Using WndProc to Override Mouse Functions


Today, I will show you how to use the simple, yet powerful, WndProc command and its associated methods to override various window and mouse functions.

But first, the basics.


The term Overriding means to give a new function to an existing function, thus replacing the function's old methodology.


WindowProc (or window procedure) is a user-defined callback function that processes messages sent to a window. Here is more information on it:



The Windows API is a set of several hundred functions and subroutines that are located in a set of files called Dynamic Link Libraries (DLLs). You can make a function from the Windows API available to your Visual Basic program by declaring the function to be callable from your program. You then can use the Windows API function as you would any built-in Visual Basic function or a function that you have written yourself.

End users cannot access these functions; however, programmers can access the code written in the DLLs through the API and use this code in their programs. This enables you to use existent code in the DLLs and save you time in the programming development cycle. The advantage of using Windows APIs in your code is that they can save development time because they contain dozens of useful functions that are already written and waiting to be used. The disadvantage is that Windows APIs can be difficult to work with and unforgiving when things go wrong.

Read here for more information:


Our Projects

Today, I will show you different examples on how to use this feature productively.

Example 1: Disabling Right Click

The purpose of this project is to show you how to override a standard right-click event on a form to do something completely different.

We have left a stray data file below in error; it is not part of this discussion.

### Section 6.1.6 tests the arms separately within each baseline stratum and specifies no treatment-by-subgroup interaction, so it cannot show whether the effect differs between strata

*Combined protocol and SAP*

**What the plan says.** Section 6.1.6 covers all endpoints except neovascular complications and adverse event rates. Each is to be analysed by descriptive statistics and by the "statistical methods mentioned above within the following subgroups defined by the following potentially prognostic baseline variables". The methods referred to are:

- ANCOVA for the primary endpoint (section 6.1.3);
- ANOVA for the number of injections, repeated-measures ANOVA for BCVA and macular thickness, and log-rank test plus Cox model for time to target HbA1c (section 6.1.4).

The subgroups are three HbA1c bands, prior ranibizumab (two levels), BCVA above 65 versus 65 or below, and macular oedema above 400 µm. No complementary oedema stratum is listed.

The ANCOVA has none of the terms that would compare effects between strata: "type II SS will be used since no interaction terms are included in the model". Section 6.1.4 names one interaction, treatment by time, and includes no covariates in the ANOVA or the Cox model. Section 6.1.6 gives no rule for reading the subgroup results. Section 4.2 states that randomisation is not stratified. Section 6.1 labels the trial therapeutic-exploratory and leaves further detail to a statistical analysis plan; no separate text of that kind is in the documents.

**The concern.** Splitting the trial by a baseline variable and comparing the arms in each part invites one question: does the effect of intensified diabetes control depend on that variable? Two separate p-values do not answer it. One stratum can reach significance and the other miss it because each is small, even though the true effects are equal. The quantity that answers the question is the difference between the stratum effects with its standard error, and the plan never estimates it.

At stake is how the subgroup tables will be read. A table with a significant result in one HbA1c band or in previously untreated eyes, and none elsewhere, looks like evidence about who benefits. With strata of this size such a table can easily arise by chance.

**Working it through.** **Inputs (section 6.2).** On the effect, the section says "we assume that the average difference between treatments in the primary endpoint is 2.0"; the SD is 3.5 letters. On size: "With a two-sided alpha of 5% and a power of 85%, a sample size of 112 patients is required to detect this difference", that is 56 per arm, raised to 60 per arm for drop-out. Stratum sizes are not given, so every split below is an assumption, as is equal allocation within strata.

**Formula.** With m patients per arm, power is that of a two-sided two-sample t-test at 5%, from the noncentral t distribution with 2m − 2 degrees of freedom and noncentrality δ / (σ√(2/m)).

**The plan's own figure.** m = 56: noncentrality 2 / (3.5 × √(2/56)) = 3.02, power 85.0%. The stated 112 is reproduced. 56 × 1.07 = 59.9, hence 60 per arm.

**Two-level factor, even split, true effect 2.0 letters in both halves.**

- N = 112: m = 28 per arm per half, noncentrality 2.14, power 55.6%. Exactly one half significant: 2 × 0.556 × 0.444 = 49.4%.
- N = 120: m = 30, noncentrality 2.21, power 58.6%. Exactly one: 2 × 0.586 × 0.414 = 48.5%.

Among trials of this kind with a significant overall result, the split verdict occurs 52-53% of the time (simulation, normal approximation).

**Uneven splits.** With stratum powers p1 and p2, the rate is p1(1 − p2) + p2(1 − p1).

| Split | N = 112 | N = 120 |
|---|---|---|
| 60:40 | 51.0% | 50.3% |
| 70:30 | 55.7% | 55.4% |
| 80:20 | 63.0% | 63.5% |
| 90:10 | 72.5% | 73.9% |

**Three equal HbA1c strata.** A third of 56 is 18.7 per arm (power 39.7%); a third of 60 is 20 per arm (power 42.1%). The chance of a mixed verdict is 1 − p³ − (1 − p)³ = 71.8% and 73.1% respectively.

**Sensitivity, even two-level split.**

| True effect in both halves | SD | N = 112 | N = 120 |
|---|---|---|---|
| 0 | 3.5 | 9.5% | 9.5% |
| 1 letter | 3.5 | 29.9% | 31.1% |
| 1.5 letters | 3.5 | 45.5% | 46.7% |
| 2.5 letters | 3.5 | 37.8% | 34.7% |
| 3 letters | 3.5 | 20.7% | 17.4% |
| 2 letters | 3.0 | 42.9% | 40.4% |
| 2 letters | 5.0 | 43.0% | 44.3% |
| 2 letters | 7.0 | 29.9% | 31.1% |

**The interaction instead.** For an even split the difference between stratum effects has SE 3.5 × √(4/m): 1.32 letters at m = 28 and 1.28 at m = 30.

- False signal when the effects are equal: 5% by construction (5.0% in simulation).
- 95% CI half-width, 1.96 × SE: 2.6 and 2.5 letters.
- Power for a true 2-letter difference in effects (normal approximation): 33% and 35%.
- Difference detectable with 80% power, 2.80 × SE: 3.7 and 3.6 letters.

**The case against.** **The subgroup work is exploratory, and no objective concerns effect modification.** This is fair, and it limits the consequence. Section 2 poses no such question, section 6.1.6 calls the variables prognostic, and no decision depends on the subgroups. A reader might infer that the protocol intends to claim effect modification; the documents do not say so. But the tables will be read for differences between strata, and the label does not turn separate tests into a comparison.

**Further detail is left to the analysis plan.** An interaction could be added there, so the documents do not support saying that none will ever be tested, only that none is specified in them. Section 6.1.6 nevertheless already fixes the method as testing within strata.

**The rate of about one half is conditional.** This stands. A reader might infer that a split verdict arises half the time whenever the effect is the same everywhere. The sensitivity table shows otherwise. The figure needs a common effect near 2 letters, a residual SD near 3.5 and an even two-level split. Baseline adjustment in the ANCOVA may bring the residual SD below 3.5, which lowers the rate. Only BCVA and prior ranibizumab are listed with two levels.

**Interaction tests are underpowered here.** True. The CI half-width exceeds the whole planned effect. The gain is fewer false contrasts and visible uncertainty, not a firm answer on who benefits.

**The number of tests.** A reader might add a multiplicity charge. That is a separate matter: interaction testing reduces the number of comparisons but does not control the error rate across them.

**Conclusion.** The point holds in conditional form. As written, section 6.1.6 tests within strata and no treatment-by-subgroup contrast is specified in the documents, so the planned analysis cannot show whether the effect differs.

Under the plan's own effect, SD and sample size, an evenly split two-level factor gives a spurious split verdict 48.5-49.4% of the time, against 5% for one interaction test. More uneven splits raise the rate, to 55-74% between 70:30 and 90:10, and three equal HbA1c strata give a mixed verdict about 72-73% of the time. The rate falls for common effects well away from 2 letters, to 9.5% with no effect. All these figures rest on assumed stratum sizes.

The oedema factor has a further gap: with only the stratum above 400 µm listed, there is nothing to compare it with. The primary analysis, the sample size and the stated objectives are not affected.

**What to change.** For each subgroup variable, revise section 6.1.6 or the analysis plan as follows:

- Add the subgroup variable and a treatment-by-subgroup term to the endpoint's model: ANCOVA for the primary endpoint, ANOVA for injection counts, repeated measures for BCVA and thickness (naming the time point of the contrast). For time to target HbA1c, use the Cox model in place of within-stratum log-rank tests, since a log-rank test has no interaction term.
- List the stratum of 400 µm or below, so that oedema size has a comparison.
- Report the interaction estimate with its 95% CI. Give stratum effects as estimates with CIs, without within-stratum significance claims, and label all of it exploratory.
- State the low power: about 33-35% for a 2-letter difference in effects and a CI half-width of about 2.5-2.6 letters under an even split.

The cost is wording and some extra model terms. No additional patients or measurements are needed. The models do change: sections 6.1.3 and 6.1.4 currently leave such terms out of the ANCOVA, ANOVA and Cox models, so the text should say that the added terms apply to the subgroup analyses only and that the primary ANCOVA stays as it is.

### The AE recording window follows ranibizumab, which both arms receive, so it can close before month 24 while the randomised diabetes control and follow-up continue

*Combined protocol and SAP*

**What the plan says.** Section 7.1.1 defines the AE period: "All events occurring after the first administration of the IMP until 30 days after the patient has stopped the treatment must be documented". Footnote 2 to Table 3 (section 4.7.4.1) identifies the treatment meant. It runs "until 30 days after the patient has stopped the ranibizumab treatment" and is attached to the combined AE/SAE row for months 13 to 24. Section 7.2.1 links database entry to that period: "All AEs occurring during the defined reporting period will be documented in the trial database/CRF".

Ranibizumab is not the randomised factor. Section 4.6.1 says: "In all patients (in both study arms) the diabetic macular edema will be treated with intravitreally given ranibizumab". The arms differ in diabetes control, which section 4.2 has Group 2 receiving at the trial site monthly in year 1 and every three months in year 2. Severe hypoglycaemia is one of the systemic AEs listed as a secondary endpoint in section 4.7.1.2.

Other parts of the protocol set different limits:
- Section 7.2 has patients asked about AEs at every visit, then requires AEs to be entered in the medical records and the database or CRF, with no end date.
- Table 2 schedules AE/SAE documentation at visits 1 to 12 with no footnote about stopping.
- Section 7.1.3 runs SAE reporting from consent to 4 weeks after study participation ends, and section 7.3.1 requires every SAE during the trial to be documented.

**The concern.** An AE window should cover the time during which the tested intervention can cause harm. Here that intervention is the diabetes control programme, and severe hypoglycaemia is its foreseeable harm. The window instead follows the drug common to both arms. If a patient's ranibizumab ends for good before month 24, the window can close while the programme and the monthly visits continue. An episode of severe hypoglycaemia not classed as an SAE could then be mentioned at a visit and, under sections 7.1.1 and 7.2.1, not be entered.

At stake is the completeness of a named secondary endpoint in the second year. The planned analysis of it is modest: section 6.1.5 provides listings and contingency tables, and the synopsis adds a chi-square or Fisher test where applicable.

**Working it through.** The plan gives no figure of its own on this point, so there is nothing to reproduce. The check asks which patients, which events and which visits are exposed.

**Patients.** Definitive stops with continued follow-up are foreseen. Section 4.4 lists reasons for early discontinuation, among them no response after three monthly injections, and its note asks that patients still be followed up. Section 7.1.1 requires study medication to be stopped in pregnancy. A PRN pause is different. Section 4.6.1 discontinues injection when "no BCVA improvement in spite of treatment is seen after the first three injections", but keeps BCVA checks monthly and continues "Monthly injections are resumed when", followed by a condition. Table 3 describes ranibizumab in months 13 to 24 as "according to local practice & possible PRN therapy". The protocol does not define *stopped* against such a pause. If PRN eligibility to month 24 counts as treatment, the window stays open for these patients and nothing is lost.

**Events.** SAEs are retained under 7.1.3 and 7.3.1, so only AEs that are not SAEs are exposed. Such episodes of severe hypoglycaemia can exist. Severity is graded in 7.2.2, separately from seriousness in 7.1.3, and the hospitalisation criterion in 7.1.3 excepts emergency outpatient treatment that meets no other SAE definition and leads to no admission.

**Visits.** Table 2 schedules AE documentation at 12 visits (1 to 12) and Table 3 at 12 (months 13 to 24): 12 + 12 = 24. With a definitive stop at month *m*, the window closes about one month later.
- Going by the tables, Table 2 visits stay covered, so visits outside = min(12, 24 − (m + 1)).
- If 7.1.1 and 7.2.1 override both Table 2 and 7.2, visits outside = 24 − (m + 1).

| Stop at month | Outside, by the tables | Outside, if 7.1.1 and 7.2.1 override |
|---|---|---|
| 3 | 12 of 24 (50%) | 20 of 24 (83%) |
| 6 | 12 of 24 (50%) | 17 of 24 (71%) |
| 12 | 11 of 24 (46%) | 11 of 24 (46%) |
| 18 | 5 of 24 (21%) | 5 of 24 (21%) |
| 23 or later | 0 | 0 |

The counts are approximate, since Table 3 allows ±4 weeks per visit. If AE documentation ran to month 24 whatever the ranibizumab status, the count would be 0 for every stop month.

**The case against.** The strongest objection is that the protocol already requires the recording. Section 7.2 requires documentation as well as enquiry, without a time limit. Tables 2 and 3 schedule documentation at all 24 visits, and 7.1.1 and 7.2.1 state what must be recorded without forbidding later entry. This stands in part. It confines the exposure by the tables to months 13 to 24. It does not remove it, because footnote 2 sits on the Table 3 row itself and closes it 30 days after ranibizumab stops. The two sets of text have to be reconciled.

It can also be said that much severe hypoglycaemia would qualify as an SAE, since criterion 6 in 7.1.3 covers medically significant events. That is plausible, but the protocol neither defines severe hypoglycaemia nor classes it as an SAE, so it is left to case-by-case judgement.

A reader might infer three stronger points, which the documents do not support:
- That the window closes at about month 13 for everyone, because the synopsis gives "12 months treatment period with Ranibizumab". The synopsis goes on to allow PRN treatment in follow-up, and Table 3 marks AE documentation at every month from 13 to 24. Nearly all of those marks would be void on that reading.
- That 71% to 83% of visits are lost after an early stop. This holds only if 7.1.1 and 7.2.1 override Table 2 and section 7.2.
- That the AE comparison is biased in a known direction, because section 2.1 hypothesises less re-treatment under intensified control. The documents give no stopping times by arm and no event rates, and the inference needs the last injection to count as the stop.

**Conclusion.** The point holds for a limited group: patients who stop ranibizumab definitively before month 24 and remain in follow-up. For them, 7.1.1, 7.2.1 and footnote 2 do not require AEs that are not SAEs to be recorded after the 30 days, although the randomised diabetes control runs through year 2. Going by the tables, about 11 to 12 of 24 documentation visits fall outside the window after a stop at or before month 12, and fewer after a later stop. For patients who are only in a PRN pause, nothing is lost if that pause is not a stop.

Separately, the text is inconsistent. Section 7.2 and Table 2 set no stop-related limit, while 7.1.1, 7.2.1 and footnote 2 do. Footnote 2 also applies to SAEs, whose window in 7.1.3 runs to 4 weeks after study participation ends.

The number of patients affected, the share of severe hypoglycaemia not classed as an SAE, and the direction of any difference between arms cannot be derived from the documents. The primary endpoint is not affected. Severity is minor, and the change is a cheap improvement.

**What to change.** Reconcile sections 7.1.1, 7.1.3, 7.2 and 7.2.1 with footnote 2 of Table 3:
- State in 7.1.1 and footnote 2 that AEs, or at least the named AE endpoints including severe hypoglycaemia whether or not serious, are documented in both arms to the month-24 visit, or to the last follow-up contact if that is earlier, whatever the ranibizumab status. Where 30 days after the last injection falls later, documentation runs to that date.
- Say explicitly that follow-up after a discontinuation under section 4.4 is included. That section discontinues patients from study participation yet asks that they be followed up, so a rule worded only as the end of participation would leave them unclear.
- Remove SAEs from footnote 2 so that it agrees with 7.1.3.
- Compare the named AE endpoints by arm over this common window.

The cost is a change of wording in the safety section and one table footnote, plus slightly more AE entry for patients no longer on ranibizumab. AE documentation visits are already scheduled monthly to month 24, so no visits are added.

Create a new Visual Basic Windows Forms project. You do not need to add any controls to it apart from a ContextMenuStrip, which is shown in Figure 1. The ContextMenuStrip deals with a user right-clicking at an appropriate place. A standard context menu is shown in Figure 2.

Figure 1: ContextMenuStrip

Figure 2: Standard Context menu

Surprisingly, there isn't much code needed to subclass your window, or mouse handles for it to be overridden, as you will see now in the following code demonstration.

Add the Right button system constant:

   'Right Button Up API Constant
   Public Const WM_RBUTTONUP = &H205

Add the Override method:

   'Override Main Window
   Protected Overrides Sub WndProc(ByRef m As Message)
      'If Message Sent = Right Button Up
      If m.Msg = WM_RBUTTONUP Then

         'Just To Show How You Can Manipulate This :)
         MessageBox.Show("Caught Event")
         'Do Nothing Further. IOW, Do Not Show
         'Context Menu
         Exit Sub
      End If

   End Sub

Overrides means that this sub will replace the standard function. In this case, we are overriding the WM_RBUTTONUP system message which is the action of the right mouse button being clicked. In the IF structure, I determined whether the message being sent is the right mouse button. If it is the right mouse button being pressed, I included a Messagebox that gives a dull message.

In order to put this to the test, add the following code:

   'Added A ContextMenuStrip To The Form, With Some Items
   Private Sub Test1ToolStripMenuItem_Click(ByVal sender _
         As System.Object, ByVal e As System.EventArgs) _
         Handles Test1ToolStripMenuItem.Click
      'This Will Never Be Displayed :)
      MessageBox.Show("I Will Not Show")
   End Sub

The menu items will not show when the right button is clicked, so the preceding code will never get the chance to be executed.

Example 2: Disable Mouse Scroll

You actually could achieve this with two ways. Both are quite easy; it is just the messages that differ at the end of the day.

You could add the following System constants:

   'Middle Button Down
   Private Const WM_MBUTTONDOWN As Int32 = &H207

   'Middle Button Up
   Private Const WM_MBUTTONUP As Int32 = &H208

And then catch either event in the WndProc procedure:

   'Override Main Window
   Protected Overrides Sub WndProc(ByRef m As Message)
      'If Message Sent = Right Button Up
      If m.Msg = WM_MBUTTONUP Then

         'Just To Show How You Can Manipulate This :)
         MessageBox.Show("Caught Event")
         'Do Nothing Further. IOW, Do Not Show
         'Context Menu
         Exit Sub
      End If

   End Sub

As you can see, it resembles the code in Example 1 quite closely.

You could also do it like this:

   Private Const WM_MOUSEWHEEL As Integer = &H20A